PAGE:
You always hear that ‘fresh is best’ when it comes to your vegetable choices, but is that really the case? Or can you take advantage of the longer use-by dates, and often cheaper price, of frozen or canned vegetables, and get just as much benefit?

Generally, the reason quoted for fresh vegetables being the best option of the three is that important nutrients, including vitamins and minerals, are lost in the freezing and canning processes. This isn’t necessarily always the case however. The FDA and IFIC (two large food- related governing bodies) have both issued statements to say that nutrients are generally not lost in canning or freezing, and that fresh, frozen and canned vegetables tend to have similar nutritional profiles.



Prior to freezing, the vegetables are blanched in hot water for a few minutes to deactivate some enzymes that could otherwise change colour, flavour and smell, but outside of that the vegetables undergo minimal processing. Canned vegetables tend to experience slightly more processing as it is quite common for additives to be incorporated, alongside the blanching process. However, it seems that these processes are not enough to significantly reduce the nutritional value of the vegetables.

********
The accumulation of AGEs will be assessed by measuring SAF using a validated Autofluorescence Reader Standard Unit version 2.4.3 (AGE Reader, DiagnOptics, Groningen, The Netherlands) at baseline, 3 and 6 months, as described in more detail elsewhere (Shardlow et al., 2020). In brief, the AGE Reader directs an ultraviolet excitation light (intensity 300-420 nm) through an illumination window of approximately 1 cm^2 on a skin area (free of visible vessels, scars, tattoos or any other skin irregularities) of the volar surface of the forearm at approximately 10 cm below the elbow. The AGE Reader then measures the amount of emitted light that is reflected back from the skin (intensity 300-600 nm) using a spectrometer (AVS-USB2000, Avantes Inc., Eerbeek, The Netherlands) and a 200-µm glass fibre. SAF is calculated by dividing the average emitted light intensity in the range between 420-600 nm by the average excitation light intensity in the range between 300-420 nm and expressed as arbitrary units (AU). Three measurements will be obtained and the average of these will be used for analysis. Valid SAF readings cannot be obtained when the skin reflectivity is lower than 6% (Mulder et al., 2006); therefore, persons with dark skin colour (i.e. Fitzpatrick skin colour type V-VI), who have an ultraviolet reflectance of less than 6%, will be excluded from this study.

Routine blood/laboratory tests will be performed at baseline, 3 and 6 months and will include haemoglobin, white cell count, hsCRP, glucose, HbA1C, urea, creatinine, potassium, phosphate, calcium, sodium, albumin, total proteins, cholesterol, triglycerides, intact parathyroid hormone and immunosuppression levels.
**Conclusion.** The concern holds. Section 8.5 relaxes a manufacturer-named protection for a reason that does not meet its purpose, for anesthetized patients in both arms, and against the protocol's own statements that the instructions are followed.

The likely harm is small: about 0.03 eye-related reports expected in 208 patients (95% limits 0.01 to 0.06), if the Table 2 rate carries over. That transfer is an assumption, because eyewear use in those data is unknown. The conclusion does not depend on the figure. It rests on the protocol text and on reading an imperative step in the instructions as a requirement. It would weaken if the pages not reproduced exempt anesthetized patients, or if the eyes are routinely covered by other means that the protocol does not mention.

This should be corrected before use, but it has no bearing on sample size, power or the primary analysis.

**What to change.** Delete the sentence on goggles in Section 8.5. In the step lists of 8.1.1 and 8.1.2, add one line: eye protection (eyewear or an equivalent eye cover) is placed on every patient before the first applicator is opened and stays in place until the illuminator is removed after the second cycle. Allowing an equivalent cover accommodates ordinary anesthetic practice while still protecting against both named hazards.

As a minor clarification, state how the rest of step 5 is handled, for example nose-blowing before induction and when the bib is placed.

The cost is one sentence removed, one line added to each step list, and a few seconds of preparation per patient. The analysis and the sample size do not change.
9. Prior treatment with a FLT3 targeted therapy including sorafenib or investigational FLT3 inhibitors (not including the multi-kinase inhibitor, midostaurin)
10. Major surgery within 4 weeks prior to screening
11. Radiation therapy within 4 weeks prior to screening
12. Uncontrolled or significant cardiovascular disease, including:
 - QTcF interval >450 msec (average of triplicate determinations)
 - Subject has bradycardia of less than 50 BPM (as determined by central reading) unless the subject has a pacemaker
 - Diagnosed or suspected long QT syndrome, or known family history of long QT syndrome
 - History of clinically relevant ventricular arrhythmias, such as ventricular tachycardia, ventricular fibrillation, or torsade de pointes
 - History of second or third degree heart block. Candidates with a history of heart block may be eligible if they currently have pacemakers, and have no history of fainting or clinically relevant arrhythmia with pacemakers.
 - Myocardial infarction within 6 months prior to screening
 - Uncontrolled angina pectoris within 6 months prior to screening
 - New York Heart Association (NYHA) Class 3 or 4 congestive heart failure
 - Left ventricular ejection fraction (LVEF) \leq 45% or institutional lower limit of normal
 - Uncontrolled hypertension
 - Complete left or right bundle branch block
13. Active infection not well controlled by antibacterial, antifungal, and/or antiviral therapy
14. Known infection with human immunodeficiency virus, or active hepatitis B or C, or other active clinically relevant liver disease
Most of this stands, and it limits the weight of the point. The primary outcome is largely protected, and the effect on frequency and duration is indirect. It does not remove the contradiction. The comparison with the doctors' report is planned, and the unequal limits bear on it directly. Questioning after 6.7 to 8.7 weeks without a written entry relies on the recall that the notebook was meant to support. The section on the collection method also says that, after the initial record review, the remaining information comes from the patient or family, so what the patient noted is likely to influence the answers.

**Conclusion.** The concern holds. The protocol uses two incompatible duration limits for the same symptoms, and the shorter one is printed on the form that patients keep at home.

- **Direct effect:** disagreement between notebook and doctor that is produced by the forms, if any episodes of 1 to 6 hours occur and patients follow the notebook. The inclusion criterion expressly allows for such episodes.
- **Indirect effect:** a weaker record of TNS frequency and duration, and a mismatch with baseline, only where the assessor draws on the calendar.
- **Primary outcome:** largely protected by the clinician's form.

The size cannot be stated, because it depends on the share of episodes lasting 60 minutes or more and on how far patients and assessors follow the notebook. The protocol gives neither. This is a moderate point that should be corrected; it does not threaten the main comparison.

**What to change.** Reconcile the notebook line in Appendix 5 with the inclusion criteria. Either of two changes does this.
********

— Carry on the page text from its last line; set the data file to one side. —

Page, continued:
Perhaps a more important factor in the nutritional profile of vegetables before they reach your plate is how they have been cooked. Steaming appears to be the best way to cook vegetables in terms of reducing the leaching of nutritional compounds, when compared to microwaving, boiling and stir-frying. All other methods appear to lead to significant losses of nutrients during cooking. But no matter how you cook it, broccoli is always going to have a better nutritional profile than a donut… Sorry!

Ultimately the best one to buy in the supermarket is the one that you will actually eat! Whether you refuse to go beyond the fresh food aisles, max your freezer out with bags of mixed veg, or fill up your cupboards up with cans, you will gain nutritional value from eating those vegetables. Ensure to eat a wide variety of vegetables and plenty of them, and you can’t really go far wrong!